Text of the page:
Archive for January, 2010

| posted by Joe Hice |

Strategic Social Media Integration

We talked a lot, well, maybe a little, about social media during the Advancement Summit yesterday.  People are definitely interested and I think just about everyone is participating in this form of communications.

But man are there lots of questions.  How do you do it? What tools do you use?  How do you create, disseminate, control your messages?  How, What, Why seems to dominate the discussion.

Came across this list of things to do with social media on one of the sites I frequent;  Check it out.

  1. Listen and educate internal stakeholders
    • Invest some time and energy in learning about social media.  Listen to the social web for sentiment about your company, and also learn from competitors and other categories.
  2. Understand your audience and how they currently interact with social media
    • Using simple techniques and tools, learn which topics are important to your customers.  Find out how your customers are engaging with other companies.
  3. Determine social marketing objectives
    • What do you hope to achieve with social media?  Are you interested in using it for customer service? To create a closed customer-feedback loop?  To provide product information?  To promote your products?  To build your brand?  Make sure that internal stakeholders agree on objectives and how to measure against them. (more…)

| posted by Joe Hice |

Making change work at NC State University

The University Advancement retreat today was very nice and worthwhile.  Had a chance to preach the Passion Rules! gospel and talk about change.  Because the Passion Rules! portion was somewhat off the cuff, I’m just posting the change stuff here.

Hope it’s useful

If there is one constant at the NC State, it’s change.

Students change. Faculty members change. Courses and graduation requirements change.

Coaches change.  Even senior leadership changes…perhaps more than we’d like, but even in the really good times, things change.

Look at me; I’m standing up here before you because change happens.

We can’t do a lot about change and most of us don’t like it. We dislike change so much that we may resist it and that just adds to the stress of day-to-day life.  Understanding how change affects our lives can help reduce that stress and make change work for us.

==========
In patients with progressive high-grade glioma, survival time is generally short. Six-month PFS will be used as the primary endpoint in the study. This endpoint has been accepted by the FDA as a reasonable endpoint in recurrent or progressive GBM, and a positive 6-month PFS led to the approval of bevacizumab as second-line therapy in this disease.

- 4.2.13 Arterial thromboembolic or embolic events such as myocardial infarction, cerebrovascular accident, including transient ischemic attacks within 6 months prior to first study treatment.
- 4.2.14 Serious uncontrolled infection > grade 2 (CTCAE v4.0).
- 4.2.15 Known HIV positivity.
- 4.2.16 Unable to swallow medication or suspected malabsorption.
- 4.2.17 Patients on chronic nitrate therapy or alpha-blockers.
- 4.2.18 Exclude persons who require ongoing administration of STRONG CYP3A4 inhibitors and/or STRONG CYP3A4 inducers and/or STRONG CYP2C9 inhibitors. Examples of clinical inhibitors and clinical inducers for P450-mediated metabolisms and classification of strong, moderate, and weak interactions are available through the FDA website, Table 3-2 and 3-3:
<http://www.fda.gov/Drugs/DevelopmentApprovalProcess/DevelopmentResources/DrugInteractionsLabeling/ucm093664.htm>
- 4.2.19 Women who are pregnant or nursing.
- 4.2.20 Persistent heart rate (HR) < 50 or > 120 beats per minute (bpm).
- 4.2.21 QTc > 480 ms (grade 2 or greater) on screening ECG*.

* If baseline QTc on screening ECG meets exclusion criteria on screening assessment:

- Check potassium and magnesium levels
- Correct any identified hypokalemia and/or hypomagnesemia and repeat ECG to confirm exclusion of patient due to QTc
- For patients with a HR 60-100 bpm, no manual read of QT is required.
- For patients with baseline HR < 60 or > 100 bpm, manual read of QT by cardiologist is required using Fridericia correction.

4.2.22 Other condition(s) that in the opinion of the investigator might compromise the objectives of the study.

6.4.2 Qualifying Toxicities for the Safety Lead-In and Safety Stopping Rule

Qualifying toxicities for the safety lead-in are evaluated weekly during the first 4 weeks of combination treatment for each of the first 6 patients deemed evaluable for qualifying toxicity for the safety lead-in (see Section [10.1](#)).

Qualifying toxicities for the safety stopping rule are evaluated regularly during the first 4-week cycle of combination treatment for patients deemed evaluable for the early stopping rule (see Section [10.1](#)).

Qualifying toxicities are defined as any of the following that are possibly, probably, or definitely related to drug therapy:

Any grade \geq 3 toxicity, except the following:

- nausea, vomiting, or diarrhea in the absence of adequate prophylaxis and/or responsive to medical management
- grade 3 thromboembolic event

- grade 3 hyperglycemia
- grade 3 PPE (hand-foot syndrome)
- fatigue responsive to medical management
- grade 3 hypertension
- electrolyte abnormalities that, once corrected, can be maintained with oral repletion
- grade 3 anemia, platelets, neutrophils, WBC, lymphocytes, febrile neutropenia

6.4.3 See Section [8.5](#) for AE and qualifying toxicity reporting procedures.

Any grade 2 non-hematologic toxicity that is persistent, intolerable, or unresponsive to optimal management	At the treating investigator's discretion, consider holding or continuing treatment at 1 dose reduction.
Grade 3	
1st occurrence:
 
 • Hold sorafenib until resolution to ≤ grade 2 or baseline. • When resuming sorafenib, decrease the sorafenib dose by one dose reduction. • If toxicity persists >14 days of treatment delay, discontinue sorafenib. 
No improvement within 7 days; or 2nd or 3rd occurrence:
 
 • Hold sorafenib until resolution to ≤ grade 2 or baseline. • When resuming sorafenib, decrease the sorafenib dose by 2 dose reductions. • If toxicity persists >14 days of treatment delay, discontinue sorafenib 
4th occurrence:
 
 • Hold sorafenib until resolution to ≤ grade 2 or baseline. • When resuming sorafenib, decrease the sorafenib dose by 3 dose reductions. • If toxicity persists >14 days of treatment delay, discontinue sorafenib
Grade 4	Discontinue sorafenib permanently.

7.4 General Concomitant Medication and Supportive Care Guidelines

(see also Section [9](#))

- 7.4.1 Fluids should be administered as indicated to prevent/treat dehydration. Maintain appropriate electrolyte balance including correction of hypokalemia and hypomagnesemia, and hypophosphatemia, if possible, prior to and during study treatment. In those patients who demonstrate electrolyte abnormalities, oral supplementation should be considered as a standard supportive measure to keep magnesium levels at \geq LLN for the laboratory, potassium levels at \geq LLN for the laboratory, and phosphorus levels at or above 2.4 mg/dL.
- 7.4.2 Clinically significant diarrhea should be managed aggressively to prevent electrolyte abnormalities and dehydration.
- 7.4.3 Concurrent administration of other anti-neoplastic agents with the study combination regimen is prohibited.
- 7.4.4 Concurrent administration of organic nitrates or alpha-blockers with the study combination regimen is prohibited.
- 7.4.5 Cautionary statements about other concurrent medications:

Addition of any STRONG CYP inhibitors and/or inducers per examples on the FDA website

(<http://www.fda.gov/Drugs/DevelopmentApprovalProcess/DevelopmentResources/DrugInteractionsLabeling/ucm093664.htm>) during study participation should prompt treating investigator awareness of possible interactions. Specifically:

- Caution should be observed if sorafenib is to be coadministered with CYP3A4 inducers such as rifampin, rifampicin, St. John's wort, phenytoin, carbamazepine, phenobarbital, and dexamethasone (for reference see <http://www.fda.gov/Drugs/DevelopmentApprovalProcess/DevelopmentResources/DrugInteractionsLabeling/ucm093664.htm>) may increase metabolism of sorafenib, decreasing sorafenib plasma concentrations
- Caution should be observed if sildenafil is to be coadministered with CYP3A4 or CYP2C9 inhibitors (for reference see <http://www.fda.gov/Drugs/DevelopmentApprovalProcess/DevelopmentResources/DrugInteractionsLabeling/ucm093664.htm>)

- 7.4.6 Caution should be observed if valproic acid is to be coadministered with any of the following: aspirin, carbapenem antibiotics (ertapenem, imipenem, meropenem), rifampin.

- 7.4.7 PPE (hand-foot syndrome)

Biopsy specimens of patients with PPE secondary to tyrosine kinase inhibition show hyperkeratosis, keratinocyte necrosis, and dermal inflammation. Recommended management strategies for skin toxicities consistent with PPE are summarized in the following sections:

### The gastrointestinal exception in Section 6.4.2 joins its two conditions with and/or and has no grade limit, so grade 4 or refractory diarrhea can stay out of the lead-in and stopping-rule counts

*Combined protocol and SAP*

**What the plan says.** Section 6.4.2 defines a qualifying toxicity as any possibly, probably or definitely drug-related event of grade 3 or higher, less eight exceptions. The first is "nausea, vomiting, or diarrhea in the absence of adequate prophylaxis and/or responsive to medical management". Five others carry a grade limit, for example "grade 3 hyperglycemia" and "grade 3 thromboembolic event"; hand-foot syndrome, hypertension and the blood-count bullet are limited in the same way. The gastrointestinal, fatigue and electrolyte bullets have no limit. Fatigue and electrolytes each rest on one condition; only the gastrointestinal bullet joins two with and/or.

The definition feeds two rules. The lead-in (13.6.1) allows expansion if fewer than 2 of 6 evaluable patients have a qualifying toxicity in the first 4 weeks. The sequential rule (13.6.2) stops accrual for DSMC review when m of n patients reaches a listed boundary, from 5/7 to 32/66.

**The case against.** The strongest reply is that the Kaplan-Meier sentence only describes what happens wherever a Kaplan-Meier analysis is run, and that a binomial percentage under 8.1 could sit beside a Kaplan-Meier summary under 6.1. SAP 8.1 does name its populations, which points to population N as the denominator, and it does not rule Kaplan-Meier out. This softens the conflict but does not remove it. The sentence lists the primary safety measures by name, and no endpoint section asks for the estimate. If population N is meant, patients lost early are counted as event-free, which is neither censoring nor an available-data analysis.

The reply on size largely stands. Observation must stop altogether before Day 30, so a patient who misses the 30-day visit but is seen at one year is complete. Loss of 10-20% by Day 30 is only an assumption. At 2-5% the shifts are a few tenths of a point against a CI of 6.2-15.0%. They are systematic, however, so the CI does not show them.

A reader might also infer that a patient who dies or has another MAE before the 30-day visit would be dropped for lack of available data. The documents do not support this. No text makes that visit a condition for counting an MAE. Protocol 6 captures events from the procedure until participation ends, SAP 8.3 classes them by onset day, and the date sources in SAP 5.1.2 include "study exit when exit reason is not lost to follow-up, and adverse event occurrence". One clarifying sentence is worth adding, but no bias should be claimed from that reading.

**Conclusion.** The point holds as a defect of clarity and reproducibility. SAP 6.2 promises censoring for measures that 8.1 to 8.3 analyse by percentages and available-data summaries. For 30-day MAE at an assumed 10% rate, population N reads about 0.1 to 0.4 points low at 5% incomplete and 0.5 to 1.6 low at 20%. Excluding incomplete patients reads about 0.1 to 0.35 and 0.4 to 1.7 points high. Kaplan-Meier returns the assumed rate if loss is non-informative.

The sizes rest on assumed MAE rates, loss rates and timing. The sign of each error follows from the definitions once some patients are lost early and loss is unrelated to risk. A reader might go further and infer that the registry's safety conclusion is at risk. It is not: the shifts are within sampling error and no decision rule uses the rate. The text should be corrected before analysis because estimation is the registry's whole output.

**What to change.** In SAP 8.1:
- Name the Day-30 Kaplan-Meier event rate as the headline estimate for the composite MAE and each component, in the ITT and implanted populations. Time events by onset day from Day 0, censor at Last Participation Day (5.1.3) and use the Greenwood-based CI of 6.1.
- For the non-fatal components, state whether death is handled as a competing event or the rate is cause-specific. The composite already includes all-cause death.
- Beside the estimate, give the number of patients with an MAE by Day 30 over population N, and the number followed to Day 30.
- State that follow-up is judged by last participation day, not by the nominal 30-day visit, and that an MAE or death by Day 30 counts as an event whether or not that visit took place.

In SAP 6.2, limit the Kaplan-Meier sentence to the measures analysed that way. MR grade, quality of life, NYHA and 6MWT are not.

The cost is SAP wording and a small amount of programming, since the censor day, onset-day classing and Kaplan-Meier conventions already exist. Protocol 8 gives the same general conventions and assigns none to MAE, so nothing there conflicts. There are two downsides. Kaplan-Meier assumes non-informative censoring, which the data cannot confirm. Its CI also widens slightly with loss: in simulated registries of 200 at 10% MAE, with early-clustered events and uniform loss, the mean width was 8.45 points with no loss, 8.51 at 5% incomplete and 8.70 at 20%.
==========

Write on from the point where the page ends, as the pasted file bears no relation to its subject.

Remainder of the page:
Betsy Flanagan talked about change as it relates to campaign planning and advancement.  Who would have dreamed two years ago that the Internet would help Barack Obama raise more than $500 million for his presidential campaign.  About half of his donations were made online and the average donation…less than $80 a pop!

Now that’s change.

Just two weeks ago, who would have dreamed that your cell phone would help raise millions to help the earthquake victims in Haiti.  And at just $5 or $10 a pop.

Now that’s change.

Chancellor Woodward talked about change at NC State from a personal perspective.

As the glue that helped hold this place together for the past six months, Woodward represents change.  Professional change and personal change.  If you don’t think the Chancellor went through a lifetime of personal change during that short period of time, think again.  He was just starting to enjoy retirement when everything changed.  All this man has done since July is deal with change. (more…)


| posted by Joe Hice |

Never screw up on a slow news day!

It has been a little hectic around here the last couple of days (I mean months) and I’m taking the easy way out on the Blog today.  Following you’ll find suggestions on dealing with the media.  I encourage you to share with your deans, directors and department heads and anyone else interested.  Really no magic involved.  Be yourself, be prepared, be honest, be …

It’s been so long I don’t remember where these come from but I think they may be from a friend and media consultant in Sarasota, David Voss.  Thanks David.

Passion Rules!

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Time and space limitations

Think news value, not fluff

We need the press

They won’t go away

Understand the press (news values, local philosophy, key players, competition)


Increase personal media consciousness and analyze the news

Understand the organizational structure of your media outlets

Keep up-to-date information readily available

Delay if necessary by asking questions (“When is your deadline?”), then do your homework and prepare a message



| posted by Joe Hice |

Ram Roast? I thought it was a bar-b-que!

You have to love big rivalries on the college level and today one of the biggest in the nation is on center stage.  Rivalries bring graduates back to campus for the day, stir old memories and create new.  They bring out the passion in fans and you know how much I love Passion.